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Here’s What A Mitsubishi Lancer Evolution VIII Costs Today

HotCars logo HotCars 6/23/2022 Eugenia Akhim
© Provided by HotCars

Lancaster Evolution or Evo is a legend among Mitsubishi fans because of its World Rally past and mind-blowing performance. Interestingly enough, Evo has an almost universal appeal, being loved by various generations and demographics.


Older Millennials love this icon because of its World Rally roots, but strangely enough even the gaming obsessed Gen. Z knows about the Mitsubishi Lancer Evolution VIII. Their knowledge comes from the 2004 racing video game Need for Speed: Underground 2, which features the Evo VIII. In this game, players who get to level 4 in the career mode and round off Underground Racing League race 15 will unlock the Evo VIII. Evidently, this high-tech rally car was also featured in various car racing movies and series, such as 200 M.P.H. (2011), Cannonball Run Europe: Great Escape (2005) and Fast & Furious (2009).

Mitsubishi knows the science of product placement better than its competitors and, thanks to its marketing efforts, entire generations grew up loving the Evo VIII. But there’s far more to this automobile than a well-thought-out marketing strategy. In fact, this car’s rigid-looking exterior is a classic, while Evo’s racing history is the stuff legends are made of.

Related: A Detailed Look Back At The Mitsubishi Lancer Evo 8: A Four Door Turbocharged Lambo Beating Monster

Why Did America Love The Mitsubishi Lancer Evolution VIII

While most Japanese cars that reached the American shores were seen as practical, rather dull and minimalist, this Evo arrived at a time, when the discussion was shifting thanks to vehicles that broke the mold like the Subaru Impreza WRX, which was released the year prior. Since the turn of the century, Japanese cars are widely admired for their unique qualities. Not only that, but brands like Mitsubishi, Toyota and Subaru have become synonyms for magnificent vehicles, legendary engines and high-performance.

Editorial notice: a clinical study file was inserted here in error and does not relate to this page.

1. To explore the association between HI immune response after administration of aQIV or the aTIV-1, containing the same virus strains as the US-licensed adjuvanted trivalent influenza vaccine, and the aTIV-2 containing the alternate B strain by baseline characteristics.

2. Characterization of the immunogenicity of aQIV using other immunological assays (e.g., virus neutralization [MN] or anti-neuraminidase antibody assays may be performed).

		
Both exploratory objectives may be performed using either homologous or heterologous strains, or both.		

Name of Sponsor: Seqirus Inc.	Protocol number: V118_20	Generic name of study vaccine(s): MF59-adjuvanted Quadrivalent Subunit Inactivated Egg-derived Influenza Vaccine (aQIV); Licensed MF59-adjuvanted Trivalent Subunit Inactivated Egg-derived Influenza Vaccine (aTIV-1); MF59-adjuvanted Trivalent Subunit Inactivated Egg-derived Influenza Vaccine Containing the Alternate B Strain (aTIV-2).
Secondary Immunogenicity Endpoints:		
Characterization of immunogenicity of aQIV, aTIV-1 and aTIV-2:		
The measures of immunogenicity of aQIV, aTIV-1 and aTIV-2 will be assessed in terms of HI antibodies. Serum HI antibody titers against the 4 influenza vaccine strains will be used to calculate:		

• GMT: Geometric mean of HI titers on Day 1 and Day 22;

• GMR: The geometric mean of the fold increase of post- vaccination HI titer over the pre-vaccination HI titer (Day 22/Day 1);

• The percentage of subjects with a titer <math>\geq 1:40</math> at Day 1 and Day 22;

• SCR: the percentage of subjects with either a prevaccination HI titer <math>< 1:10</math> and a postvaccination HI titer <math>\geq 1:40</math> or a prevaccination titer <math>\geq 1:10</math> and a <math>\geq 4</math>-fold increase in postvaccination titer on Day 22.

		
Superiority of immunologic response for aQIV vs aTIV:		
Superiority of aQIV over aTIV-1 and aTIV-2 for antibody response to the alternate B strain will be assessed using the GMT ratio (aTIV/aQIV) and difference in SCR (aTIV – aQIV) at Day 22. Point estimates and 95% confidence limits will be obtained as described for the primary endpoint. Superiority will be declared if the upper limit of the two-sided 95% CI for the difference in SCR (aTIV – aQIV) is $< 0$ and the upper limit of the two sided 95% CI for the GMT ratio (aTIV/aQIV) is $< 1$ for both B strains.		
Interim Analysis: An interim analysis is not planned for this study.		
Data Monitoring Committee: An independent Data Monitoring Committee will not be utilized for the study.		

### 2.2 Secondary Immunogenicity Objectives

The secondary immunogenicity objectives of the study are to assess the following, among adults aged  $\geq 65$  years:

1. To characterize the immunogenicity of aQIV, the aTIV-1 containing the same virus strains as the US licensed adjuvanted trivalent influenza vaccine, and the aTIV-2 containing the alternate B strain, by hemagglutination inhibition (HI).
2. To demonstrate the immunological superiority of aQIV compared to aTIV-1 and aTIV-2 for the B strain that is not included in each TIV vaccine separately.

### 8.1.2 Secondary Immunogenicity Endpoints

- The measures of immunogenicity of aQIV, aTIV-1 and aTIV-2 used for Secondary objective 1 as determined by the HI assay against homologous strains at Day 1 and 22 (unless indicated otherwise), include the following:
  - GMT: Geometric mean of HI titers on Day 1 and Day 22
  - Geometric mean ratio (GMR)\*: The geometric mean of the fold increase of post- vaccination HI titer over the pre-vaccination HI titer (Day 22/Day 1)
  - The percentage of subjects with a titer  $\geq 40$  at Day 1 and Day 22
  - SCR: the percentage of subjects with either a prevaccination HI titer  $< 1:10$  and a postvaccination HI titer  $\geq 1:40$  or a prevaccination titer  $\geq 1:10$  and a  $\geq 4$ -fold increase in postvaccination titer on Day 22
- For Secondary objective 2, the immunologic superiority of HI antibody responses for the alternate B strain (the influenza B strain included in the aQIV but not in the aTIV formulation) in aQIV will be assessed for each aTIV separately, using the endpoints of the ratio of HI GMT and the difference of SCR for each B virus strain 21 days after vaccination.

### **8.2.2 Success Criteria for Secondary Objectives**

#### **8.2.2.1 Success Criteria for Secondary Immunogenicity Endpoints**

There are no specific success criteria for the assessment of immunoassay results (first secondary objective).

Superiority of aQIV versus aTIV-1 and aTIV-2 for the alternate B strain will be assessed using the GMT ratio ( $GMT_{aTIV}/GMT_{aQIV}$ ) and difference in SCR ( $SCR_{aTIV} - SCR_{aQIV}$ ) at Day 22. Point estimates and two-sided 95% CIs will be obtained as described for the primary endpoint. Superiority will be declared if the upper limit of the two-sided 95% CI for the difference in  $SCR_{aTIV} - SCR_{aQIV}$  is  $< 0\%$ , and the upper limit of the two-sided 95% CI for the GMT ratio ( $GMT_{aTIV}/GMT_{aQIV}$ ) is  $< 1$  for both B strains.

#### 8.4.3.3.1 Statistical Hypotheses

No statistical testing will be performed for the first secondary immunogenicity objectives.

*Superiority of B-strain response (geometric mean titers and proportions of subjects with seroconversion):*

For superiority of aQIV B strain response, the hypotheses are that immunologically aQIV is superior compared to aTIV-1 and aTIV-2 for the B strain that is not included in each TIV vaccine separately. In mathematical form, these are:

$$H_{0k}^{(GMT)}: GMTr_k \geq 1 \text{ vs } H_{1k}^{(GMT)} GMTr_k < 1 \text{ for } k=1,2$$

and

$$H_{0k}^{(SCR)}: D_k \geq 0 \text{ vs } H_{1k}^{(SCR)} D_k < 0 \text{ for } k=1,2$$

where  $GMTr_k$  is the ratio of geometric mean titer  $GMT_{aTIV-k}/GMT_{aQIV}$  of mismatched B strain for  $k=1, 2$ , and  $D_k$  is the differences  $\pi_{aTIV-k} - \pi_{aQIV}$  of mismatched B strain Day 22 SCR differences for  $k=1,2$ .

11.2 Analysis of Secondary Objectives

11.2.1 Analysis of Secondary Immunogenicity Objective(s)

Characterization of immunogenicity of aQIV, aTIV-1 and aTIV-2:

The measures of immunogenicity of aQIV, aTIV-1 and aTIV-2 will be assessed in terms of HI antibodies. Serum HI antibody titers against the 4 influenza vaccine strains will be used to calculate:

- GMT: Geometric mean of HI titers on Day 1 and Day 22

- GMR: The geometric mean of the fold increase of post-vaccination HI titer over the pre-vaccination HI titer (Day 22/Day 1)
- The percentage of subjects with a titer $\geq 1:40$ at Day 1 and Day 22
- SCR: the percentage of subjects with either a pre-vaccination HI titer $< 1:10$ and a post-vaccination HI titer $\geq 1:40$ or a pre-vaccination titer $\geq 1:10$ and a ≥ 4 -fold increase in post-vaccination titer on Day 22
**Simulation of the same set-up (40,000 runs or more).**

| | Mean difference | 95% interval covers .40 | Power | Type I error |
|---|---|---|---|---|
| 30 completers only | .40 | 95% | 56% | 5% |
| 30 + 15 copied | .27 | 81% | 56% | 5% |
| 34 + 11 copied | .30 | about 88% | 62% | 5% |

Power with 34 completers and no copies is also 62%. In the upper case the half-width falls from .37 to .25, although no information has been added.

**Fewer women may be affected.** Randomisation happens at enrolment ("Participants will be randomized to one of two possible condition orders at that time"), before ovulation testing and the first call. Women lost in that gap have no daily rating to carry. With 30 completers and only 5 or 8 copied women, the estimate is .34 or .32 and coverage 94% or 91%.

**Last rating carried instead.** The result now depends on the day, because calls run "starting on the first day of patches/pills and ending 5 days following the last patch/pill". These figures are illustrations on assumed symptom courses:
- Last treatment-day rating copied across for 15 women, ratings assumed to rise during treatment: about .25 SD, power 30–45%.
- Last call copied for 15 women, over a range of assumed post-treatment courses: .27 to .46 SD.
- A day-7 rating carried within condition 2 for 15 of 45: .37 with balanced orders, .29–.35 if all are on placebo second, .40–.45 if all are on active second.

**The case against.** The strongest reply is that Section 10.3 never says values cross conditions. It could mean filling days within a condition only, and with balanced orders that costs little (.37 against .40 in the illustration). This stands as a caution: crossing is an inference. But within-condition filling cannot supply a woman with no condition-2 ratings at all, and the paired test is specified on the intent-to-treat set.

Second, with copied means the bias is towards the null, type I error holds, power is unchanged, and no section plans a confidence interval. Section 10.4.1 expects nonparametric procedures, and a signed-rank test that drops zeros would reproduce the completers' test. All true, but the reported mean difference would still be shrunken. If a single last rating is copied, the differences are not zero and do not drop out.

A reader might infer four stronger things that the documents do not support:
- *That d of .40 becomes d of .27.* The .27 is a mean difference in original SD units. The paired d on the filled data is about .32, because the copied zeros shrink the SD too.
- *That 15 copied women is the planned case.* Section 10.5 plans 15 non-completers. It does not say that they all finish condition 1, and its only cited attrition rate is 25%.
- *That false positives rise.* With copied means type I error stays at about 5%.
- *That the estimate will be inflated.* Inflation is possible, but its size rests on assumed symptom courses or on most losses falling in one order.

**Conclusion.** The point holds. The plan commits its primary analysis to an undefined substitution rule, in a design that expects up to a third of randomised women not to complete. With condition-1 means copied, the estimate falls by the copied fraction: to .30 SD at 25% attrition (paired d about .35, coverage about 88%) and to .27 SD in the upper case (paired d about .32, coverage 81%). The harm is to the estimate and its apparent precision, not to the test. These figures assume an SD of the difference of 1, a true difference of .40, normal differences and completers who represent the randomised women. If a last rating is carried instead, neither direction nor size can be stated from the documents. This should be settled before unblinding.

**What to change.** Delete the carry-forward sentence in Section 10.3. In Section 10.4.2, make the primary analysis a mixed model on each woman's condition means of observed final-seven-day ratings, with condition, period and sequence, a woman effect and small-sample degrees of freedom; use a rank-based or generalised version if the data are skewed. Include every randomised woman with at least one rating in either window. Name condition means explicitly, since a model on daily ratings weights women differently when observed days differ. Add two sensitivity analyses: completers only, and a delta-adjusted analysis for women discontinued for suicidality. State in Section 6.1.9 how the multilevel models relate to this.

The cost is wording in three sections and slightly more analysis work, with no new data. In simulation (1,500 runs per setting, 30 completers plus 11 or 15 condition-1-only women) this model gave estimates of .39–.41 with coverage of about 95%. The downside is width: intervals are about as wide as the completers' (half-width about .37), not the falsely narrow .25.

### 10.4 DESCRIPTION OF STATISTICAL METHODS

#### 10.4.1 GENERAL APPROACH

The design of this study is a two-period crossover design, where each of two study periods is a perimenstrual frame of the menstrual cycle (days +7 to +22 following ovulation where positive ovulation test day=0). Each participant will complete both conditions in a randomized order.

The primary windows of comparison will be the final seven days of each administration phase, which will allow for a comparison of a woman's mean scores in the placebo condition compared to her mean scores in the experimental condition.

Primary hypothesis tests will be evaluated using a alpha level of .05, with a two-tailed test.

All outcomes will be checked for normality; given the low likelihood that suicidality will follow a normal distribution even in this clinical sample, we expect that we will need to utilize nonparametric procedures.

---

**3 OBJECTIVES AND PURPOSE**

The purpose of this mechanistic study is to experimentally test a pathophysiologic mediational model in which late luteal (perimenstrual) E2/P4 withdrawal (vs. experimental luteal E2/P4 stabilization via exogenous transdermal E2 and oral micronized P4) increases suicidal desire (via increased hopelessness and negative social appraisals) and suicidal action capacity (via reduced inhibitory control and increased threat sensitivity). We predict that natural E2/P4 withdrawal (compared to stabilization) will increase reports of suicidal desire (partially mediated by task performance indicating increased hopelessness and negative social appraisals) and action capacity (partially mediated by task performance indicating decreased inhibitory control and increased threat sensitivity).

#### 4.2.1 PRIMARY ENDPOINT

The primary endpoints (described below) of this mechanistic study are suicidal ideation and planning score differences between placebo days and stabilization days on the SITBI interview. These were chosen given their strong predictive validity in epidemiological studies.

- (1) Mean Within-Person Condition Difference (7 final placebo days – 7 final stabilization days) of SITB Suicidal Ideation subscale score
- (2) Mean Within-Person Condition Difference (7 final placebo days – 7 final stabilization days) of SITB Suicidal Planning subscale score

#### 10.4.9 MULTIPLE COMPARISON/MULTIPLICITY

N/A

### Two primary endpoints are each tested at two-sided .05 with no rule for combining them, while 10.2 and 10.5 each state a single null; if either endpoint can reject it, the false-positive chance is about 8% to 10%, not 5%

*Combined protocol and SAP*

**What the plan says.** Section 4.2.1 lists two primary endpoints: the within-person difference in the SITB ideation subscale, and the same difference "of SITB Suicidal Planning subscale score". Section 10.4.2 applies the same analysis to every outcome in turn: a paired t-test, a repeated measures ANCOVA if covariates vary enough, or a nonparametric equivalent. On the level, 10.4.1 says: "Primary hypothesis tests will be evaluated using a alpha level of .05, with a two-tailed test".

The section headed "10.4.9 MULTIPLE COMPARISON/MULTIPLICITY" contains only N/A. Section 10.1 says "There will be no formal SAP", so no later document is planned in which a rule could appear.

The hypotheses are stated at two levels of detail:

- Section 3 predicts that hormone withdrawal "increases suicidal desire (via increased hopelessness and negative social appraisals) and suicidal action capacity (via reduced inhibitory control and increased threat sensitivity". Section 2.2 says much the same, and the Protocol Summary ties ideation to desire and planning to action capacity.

As for the Evo VIII, it conquered the U.S. market instantly. Based on the lightweight Lancaster, but with serious structural differences, the Evo seemed as a furious sports sedan designed to satisfy the needs of drivers who pursued extreme driving pleasure. Naturally, it helped that Evo VIII was available in four trims and customers could find something that fitted their budget.

“The Evolution proved that Mitsubishi not only could compete with the best performance cars in the world, but that we could offer something most performance cars don’t,” said Ian Beavis, senior vice president of marketing for Mitsubishi Motors North America (MMNA), “And that’s value.”

Indeed, offering customers a killer value proposition was a game changer. Mitsubishi had a competitive edge over its rivals because it brought to the American market a powerful sports sedan that had unique features like the Active Center Differential (ACD) and was priced reasonably.

What Were The Best Features Of The Mitsubishi Lancer Evolution VIII

By far, the best thing about the 2003 Evolution VIII is the performance. Thanks to its 4G63-type 2.0-liter in-line 4-cylinder engine capable of generating 271 horsepower (202 kW; 275 PS), this sports sedan could speed up from 0 to 60 miles per hour in 5.1 seconds. But there were other standout features that delighted the American public, such as the ACD and 6-speed transmission on the 2005 MR (the 2003 and 2004 GSRs introduced in the U.S. didn’t have the 6-speed manual transmission), and design elements like the bulky rear bumpers, chrome headlight and 17" gray Enkei wheels.

Related: 2008-2015 Mitsubishi Lancer EVO X: Costs, Facts, And Figures

How Much Does A Mitsubishi Lancer Evolution VIII Costs Today

If you believe you’ll find a Mitsubishi Lancer Evolution VIII just by browsing the internet or visiting your local auto junkyard, think again. These cars are quite rare, and they were never intended for mass production. According to, the total production sales in the U.S. for the Evolution VIII (2003–2005) was 12,846 units. In 2003, 7,167 standard units were released. Next year, in 2004, the production sales for the RS was 263 units and there were 1,254 GSR available. In 2005, production sales for the MR was 1,000, for the RS was 282 and for the Standard 2,880.

Considering the scarcity of this sports sedan it is understandable why in recent years, it became a valuable collector’s item. This means, that fans might find an Eco VIII for auction at a website like Bring a Trailer, but it will come with an exorbitant price.

It’s worth noting that these cars are a relatively safe investment, and they don’t depreciate in value. On the contrary, they get more expensive over time.

Currently, there’s a 2003 Mitsubishi Lancer Evolution VIII on CarGurus with a staggering 110,084 miles on the odometer, priced at $28,995. Most drivers are probably on the lookout for an Evo VIII that has under 100,000 miles, but that will bring them above $40,000. CarGurus has a 2003 Mitsubishi Lancer Evolution VIII priced at $41,197 with only 45,500 miles on the odometer. And Carsforsale lists six 2003 Mitsubishi Lancer Evolution with prices ranging from $27,900 (with 85,018 miles on the odometer) to $60,000.


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